Miss Marple’s house itself, Danemead, is modelled on Christie’s own house near Wallingford in Oxfordshire, which in turn serves as the pattern for the recurring location of Market Basing in books like Dumb Witness and By the Pricking of My Thumbs. But St Mary Mead itself remains elusive.
Just to complicate matters further, St Mary Mead actually first appears in a Poirot novel, The Mystery of the Blue Train as the village from which heiress Katherine Grey departs for the south of France. Then, it’s in Kent, but in later stories it moves variously to the fictional counties of Downshire, Radfordshire and Middleshire. The BBC used the Hampshire village of Nether Wallop as the setting for the Joan Hickson Miss Marple adaptations, that being both a good filming location and also a decent guess at where a St Mary Mead type village might be.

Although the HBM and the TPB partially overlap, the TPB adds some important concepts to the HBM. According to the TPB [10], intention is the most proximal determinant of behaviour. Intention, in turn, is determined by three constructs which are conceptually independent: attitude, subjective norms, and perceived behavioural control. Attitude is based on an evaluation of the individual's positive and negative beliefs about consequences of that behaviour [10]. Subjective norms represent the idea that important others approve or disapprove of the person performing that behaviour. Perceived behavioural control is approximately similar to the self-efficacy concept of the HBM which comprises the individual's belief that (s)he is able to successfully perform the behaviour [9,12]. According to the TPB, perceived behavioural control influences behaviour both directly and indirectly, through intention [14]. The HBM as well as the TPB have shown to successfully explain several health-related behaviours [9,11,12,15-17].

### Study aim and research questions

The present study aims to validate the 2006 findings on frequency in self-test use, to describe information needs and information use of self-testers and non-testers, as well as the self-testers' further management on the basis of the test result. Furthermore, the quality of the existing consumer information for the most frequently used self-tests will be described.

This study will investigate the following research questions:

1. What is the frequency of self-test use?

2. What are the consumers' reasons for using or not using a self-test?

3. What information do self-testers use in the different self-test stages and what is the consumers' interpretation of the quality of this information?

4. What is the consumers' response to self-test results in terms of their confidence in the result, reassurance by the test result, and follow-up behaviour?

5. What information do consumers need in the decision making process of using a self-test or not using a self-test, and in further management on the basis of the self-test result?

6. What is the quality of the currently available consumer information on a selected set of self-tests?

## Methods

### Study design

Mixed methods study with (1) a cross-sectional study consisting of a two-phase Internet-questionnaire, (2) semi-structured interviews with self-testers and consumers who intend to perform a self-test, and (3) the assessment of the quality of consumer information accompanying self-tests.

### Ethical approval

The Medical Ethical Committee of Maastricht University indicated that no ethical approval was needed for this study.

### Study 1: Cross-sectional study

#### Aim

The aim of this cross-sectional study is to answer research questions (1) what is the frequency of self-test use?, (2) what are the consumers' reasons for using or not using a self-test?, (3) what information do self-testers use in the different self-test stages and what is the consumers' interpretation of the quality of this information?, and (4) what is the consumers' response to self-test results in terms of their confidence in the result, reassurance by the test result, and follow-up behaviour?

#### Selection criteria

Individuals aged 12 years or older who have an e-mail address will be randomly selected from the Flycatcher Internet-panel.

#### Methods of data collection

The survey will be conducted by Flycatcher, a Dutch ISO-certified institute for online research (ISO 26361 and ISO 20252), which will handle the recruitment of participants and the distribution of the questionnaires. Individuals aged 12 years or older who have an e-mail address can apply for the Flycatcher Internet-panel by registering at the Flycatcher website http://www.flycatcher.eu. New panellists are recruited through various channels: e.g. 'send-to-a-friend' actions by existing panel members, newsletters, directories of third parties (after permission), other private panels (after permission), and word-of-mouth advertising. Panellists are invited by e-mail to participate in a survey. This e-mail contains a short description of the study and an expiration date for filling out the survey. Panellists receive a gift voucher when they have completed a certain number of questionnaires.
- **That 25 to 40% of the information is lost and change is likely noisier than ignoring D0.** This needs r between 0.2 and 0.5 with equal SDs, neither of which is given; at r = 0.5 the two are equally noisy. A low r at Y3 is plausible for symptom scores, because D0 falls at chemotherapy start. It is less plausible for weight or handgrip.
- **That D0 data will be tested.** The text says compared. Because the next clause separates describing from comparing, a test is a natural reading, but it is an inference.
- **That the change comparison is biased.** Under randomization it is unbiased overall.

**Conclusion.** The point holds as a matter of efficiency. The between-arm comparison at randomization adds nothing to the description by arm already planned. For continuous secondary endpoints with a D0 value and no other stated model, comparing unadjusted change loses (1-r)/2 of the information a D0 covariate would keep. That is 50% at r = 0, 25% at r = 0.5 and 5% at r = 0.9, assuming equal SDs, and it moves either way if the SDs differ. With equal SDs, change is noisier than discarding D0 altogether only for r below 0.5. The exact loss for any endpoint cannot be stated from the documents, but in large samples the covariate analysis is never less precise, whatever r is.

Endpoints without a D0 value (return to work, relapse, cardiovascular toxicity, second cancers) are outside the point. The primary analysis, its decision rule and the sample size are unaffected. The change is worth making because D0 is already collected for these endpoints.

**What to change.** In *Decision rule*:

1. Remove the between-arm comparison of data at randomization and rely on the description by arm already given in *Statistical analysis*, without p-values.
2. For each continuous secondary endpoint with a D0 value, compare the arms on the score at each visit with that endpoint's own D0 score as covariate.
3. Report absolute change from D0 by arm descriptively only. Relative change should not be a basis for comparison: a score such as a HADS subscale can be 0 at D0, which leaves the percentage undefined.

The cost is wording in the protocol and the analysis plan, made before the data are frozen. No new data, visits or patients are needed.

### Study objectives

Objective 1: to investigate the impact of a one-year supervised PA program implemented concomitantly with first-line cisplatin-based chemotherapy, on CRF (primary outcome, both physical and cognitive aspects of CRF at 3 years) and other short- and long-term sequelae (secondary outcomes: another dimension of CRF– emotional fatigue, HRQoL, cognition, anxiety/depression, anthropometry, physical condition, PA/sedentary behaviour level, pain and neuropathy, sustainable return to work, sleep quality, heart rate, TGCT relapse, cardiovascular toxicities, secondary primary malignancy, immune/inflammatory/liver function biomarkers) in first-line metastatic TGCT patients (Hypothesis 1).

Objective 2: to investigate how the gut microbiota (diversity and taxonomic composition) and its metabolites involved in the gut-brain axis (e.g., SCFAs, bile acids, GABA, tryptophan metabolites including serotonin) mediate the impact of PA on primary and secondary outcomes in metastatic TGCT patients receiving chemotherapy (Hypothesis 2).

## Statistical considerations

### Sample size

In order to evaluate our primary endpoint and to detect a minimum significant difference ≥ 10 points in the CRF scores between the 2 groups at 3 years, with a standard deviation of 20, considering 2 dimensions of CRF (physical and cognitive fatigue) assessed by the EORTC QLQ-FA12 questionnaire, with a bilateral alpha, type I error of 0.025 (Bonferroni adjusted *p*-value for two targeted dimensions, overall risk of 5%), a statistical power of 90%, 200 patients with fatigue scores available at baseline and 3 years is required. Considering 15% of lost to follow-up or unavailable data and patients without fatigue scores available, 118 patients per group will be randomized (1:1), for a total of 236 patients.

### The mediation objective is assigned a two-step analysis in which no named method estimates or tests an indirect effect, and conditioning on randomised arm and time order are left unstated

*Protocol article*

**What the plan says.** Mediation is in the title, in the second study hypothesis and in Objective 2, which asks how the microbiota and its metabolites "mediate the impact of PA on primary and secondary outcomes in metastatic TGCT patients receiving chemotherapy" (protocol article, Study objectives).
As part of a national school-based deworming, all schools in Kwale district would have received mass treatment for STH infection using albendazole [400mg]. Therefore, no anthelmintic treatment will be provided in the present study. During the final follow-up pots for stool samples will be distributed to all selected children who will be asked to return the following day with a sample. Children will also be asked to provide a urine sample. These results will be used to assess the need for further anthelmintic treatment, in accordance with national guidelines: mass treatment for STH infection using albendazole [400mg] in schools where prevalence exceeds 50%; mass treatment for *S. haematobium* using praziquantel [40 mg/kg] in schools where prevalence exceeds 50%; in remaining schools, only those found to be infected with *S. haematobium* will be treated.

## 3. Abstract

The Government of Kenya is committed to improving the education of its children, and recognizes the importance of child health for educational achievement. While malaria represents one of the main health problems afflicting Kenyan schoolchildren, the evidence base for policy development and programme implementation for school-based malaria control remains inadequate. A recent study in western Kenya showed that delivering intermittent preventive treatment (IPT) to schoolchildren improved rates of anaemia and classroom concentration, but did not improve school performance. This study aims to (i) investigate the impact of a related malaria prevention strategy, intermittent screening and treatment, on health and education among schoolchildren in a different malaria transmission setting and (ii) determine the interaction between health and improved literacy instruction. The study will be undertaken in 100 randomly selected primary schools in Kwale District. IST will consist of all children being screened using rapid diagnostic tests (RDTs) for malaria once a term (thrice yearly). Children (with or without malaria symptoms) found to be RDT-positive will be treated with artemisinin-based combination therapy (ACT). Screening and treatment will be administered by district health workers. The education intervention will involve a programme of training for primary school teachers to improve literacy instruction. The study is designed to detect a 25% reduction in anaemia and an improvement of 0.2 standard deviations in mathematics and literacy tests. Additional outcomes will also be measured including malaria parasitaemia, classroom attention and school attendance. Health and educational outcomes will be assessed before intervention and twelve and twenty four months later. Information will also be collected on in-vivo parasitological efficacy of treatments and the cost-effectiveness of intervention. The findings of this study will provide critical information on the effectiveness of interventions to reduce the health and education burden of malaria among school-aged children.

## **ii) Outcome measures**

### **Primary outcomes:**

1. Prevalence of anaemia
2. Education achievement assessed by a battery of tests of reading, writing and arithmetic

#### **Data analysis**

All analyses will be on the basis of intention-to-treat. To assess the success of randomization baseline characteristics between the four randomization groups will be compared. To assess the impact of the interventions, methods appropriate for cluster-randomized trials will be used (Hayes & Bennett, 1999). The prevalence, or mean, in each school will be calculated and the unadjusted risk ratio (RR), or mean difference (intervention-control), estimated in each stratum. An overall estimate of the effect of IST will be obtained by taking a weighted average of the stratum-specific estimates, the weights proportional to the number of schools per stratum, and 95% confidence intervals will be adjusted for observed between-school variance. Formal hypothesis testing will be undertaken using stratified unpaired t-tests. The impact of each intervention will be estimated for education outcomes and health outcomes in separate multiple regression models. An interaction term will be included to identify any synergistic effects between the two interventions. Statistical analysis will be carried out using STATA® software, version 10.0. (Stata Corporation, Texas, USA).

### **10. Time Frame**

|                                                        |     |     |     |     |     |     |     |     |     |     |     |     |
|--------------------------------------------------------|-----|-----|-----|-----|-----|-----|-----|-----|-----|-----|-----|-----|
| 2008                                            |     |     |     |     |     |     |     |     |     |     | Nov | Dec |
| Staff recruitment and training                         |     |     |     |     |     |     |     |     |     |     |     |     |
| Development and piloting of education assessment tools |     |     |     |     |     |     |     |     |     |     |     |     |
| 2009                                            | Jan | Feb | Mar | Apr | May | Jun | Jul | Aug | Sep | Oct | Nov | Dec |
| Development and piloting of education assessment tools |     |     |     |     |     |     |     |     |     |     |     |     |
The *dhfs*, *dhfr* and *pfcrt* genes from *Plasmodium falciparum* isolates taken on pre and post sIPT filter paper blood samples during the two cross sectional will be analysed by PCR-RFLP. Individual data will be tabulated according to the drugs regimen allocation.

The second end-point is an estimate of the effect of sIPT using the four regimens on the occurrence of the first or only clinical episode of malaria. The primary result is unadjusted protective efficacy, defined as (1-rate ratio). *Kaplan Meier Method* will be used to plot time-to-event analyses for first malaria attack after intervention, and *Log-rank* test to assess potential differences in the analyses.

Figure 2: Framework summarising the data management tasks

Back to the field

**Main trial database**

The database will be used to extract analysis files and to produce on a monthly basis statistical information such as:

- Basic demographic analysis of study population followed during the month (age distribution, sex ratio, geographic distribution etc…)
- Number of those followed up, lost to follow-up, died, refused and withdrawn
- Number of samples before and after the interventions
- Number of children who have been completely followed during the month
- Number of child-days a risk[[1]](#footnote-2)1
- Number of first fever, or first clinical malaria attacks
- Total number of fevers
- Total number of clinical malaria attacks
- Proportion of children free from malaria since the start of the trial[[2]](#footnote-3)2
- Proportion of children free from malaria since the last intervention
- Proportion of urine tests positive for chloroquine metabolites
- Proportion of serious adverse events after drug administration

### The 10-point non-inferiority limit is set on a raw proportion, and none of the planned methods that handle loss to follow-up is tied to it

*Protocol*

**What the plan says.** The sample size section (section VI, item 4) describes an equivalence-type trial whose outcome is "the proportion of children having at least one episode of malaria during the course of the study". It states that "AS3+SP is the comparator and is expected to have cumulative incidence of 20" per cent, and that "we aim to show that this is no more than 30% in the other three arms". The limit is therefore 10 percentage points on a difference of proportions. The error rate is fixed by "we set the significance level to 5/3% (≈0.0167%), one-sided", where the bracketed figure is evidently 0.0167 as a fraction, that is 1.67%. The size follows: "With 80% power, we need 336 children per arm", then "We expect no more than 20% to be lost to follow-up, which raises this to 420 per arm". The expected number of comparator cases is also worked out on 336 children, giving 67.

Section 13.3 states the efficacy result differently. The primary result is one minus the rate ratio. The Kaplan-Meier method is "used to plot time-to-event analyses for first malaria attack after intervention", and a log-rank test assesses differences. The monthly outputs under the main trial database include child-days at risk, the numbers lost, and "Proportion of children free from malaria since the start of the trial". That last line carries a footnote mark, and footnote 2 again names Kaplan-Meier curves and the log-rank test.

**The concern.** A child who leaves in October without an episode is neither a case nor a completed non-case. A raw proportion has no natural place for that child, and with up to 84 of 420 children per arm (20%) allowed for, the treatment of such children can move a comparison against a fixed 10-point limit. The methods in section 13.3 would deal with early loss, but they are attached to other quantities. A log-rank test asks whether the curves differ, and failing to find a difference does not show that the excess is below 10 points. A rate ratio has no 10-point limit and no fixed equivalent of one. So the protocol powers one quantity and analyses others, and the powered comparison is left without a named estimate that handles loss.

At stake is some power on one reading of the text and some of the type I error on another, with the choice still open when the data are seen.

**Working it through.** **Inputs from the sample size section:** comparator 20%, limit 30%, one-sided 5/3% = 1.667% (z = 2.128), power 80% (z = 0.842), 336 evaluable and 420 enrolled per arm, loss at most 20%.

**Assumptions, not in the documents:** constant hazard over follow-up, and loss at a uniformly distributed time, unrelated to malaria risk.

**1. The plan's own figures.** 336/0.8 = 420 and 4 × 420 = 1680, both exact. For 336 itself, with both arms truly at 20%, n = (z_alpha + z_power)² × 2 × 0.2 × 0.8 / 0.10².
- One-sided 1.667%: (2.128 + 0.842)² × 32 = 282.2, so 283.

At a certain point, awash with all of the contradictory distances and locations for St Mary Mead, I became convinced that Agatha Christie was teasing her readers. As the fanbase for her books increased, more and more companion texts were published that sought to expand and explain the universe of her works — I even came across one very patronising guidebook that tried to explain to Americans how small England is by comparison to the US. Perhaps by refusing to give St Mary Mead a real world location, Christie was resisting the force that was turning her work into a miniature tourism industry in its own right. Or maybe it was just more convenient to keep Miss Marple’s village firmly in the realm of the imagination, where it could be moved about southern England as plots required.